This dispossession has not only destroyed the peasant population ; it did devastate a great majority of indigenous peoples. It destroyed the peoples’s industrial production (handicrafts and textiles), capacities that made these parts of the world much more prosperous than Europe itself : among others, China and India.

The 19th century marked the apogee of this globalised capitalist/imperialist system to a point where, henceforth the expansion of capitalism and its shadow, westernisation, made it impossible to distinguish between the economic dimension of that conquest and its cultural dimension, ‘eurocentrism’.


The apogee of the system is short: barely one century. The 20th century is that of the first series of uprisings conducted in the name of socialism (Russia, China, Vietnam, Cuba) and of the radicalisation of the struggles of Asia, Africa and Latin America, their ambitions expressed in the ‘project of Bandoung’ (1955-1981). Such concomitance is not a stroke of luck. The worldwide spread of capitalism/imperialism has been the biggest tragedy in human history for the concerned peripheral people, thereby illustrating the destructive character of accumulation of capital. The law of impoverishment formulated by Marx, made real at the level of the system bringing along much more destruction than the father of the socialist idea would have himself imagined.

This chapter of history is now over. The peoples of the periphery do not accept any more the fate that capitalism reserves for them. This fundamental change of attitude is irreversible. This is the indication that capitalism has entered into its declining phase. This, however, does not prevent some persisting illusions: those pertaining to the idea that some kind of reforms are possible to give capitalism a human face (something that has never happened for the majority of people), a possible catching up in the system, so cherished by the ruling class of the emerging countries intoxicated by the apparent success of the moment. These illusions seem to be diehards ones being due to the fact that we are down in the dumps. The waves of the 20th century uprisings have already ended but those of the 21 century’s new radicalism have not yet affirmed themselves. And in the dark confusions of the transitions some monsters are emerging, as Gramski wrote.

The governments and the peoples of Asia and of Africa proclaimed their commitment to reconstruct a new world order on the basis of the recognition of the rights of dominated nations. This ‘right to development’ constituted the basis of globalisation of that time, implemented in an agreed multipolar framework, imposed on an imperialism compelled to adjust itself to the exigencies of the day. The Bandoung era is that of the ‘African Renaissance’. It is not by mere coincidence that African states are engaging in reform projects which impose socialist values mainly because the freedom of the people at the periphery should not necessarily match an anti socialism point of view. No need to disparage the numerous attempt on the continent, as is doing today: the abominable regime of Mobutu had, in only 30 years allowed the formation in Congo of a capital of education 40 times higher than what the Belgians had realised in 80 years. Whether it is liked or not, it is a fact that the African states are builders of genuine nations. And it is the ‘trans-ethnic’ option of its leaders that has encouraged this to take shape. The ethnic failures are subsequent to and consequent upon the exhaustion of the Bandoung model, resulting in the loss of legitimacy of powers and recourse to fractions who use ethnicity to suit their own personal interests. I refer here to my book ‘Ethnicity storming Nations’.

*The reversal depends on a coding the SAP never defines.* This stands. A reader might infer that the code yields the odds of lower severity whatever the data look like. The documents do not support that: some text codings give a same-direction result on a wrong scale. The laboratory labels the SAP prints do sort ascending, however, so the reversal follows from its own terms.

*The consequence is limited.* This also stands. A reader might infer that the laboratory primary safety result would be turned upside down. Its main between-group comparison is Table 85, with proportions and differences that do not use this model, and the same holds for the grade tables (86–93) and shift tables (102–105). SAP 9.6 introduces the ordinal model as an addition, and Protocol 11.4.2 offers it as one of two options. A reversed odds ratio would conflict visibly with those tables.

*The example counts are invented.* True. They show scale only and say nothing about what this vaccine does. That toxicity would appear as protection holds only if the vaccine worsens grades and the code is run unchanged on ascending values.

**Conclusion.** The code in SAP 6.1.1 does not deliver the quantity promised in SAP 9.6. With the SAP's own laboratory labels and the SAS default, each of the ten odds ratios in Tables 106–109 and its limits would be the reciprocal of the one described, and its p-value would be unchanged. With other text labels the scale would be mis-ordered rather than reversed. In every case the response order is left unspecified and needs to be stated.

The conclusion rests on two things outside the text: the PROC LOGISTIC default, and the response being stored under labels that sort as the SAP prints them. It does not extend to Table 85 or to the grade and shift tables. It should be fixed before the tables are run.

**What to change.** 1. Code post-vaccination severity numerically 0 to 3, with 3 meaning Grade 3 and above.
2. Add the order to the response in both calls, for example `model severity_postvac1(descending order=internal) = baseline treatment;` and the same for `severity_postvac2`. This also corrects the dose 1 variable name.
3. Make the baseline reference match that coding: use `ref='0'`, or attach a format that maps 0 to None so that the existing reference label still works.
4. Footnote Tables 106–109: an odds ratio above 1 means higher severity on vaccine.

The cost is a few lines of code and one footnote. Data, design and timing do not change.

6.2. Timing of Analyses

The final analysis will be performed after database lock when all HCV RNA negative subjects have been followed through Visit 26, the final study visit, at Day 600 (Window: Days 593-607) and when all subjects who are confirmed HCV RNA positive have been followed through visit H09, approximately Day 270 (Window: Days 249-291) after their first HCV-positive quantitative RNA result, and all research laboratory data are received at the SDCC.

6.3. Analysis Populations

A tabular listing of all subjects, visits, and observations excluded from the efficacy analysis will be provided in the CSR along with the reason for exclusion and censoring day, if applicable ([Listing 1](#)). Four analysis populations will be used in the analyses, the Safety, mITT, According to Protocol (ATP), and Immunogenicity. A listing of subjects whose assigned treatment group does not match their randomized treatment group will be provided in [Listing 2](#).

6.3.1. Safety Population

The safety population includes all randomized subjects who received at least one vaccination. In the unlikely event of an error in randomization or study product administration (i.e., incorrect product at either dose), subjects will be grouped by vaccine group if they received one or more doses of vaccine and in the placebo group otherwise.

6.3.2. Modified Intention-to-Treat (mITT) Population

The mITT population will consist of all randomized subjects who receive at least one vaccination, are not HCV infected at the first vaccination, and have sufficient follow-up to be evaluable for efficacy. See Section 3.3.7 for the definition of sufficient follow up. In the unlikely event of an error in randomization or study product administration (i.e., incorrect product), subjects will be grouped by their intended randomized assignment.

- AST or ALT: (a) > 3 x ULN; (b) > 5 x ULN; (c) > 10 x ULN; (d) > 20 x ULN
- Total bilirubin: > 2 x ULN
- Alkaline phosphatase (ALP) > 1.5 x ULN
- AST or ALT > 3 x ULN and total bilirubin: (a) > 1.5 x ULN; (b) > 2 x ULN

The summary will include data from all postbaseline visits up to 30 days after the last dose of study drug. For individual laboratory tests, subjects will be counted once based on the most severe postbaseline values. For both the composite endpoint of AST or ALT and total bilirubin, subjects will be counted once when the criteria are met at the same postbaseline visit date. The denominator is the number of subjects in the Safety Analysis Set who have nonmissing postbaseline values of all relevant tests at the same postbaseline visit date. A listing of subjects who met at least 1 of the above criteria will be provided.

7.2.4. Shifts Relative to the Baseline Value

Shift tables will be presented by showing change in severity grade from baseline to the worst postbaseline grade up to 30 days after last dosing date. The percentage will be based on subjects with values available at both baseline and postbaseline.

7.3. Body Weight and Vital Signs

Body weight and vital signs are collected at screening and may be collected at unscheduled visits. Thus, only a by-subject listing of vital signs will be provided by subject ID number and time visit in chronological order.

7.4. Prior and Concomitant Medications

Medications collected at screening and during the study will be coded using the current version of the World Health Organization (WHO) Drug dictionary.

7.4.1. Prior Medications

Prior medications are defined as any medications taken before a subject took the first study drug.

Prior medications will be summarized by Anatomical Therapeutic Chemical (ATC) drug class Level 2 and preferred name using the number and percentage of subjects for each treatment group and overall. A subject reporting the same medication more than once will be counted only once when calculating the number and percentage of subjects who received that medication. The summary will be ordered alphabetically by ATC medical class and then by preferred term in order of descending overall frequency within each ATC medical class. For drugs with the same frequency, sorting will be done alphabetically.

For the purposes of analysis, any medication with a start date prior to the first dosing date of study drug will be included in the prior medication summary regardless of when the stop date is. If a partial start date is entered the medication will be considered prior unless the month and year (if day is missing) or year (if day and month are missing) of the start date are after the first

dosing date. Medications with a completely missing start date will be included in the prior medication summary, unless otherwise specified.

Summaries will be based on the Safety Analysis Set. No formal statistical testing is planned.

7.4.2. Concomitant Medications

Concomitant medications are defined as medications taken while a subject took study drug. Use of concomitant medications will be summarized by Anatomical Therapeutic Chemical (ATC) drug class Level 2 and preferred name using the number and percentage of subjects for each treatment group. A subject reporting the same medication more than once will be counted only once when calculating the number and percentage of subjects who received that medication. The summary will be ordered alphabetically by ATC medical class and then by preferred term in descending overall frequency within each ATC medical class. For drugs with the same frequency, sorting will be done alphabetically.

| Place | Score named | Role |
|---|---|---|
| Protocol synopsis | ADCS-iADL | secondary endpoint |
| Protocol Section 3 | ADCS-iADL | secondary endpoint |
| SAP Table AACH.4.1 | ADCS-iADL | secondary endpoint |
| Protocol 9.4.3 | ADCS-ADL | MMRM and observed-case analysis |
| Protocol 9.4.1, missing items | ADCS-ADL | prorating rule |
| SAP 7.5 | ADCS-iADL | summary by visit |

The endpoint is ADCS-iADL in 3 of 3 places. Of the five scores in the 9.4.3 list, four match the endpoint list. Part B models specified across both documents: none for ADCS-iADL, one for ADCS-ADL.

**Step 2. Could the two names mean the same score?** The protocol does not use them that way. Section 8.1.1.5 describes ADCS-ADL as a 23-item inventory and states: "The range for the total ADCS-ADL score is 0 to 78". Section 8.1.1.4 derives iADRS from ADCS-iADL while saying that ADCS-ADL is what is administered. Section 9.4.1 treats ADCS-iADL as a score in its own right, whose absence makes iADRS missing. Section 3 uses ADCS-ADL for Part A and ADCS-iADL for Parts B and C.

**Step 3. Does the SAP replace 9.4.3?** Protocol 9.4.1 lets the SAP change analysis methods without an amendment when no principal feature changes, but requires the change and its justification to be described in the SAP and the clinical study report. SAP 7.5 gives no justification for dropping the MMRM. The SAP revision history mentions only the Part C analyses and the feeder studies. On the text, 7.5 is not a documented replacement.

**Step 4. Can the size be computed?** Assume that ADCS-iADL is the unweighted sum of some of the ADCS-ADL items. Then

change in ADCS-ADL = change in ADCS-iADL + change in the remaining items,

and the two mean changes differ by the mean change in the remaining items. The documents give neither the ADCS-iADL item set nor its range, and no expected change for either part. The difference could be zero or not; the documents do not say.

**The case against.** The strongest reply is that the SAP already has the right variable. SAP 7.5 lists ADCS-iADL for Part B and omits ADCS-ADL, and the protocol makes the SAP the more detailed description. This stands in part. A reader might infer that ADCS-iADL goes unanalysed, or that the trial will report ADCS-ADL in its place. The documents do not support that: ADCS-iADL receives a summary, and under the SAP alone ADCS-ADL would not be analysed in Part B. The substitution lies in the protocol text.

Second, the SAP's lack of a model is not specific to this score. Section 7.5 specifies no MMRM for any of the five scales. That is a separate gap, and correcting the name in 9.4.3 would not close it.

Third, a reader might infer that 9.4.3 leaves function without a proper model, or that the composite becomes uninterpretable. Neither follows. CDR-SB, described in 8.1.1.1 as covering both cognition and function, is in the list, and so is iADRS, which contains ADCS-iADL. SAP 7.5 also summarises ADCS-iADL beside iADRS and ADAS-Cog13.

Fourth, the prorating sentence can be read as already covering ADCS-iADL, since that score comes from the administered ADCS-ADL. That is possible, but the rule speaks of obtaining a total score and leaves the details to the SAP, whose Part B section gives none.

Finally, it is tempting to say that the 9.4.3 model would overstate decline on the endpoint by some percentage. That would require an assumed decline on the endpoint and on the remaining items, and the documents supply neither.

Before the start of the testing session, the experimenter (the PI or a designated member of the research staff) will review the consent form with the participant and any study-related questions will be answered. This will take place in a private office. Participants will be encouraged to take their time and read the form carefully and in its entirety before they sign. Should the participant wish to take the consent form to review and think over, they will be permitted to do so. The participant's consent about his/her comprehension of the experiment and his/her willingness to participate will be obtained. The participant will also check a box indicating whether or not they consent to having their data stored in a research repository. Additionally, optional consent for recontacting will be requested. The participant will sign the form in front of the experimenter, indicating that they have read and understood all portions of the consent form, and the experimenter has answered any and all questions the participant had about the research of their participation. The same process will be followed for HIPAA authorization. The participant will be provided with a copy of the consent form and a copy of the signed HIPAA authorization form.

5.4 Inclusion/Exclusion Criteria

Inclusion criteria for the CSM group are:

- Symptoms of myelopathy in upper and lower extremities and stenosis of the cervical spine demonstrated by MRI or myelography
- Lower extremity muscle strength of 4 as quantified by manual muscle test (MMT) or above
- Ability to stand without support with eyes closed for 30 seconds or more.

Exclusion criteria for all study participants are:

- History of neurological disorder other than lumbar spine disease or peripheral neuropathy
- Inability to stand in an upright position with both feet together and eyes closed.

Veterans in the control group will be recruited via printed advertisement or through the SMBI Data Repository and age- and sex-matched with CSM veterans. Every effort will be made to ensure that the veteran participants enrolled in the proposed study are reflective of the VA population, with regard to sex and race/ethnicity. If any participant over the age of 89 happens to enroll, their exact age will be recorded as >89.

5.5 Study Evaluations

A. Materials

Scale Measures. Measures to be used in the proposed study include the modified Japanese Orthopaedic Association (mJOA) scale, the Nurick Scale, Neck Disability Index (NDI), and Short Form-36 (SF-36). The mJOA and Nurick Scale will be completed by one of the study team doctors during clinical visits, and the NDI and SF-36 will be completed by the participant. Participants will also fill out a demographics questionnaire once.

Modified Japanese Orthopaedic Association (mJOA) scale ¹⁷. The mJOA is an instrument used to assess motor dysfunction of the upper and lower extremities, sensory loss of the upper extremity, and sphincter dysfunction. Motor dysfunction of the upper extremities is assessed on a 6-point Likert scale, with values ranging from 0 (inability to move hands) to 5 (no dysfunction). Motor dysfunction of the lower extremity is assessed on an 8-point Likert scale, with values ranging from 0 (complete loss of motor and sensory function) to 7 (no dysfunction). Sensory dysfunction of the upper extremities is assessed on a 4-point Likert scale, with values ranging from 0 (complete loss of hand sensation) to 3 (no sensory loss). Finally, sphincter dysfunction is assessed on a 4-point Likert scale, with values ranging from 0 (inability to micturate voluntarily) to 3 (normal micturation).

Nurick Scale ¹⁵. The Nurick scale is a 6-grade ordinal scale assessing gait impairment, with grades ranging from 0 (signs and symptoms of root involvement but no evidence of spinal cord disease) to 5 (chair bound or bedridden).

Is it right to believe that the long decline of capitalism is synonymous with a long positive transition to socialism? For this to be realised, the 21st century should be consistent with the 20th century while radicalising the objectives of the social transformation. This is absolutely achievable but still the conditions have to be made clear. Otherwise the long decline of capitalism is explained by the continuous degradation of human civilisation. (Here I would refer to what I wrote in that connection more than 20 years back: ‘Revolution or decadence?’ Nation and Class, Midnight 1979, pp 238-245).

The decline is neither a linear nor continuous process. It does not exclude some upward movements, the counteraction of capital. Such is the nature of things today. The 20th century constitutes a first chapter of a long apprenticeship by the people, of the surpassing of capitalism and of the invention of new forms of socialist experience (to quote Domenico Losurdo, ‘Running away from history’, Delga 2007). With him I do not analyse its development in terms of ‘failure’ (of socialism, of national independence). Contrary to this, it is the success rather than the failures of these first nationally popular movements that are the basis of the problems of the contemporary world. An analysis of the social contradictions specific to the respective systems, the groping inherent to such first advancement, explain their lost of momentum and their subsequent defeat, not failure. ( Samir Amin, ‘Beyond capitalism’, PUF 2002, pp 11-19). It is therefore this loss of strength that has created the conditions necessary to counteract the prevailing capital: a new perillous transition of the 20th century liberations to those of the 21st century.

Fanon’s political action lies wholly in this point in history, Bandoung era (1955-1981) and that of the pioneering struggles for victorious liberation. The choice he made to join the Algerian National Liberation Front and other African liberation movements was one worthy of a genuine revolutionary.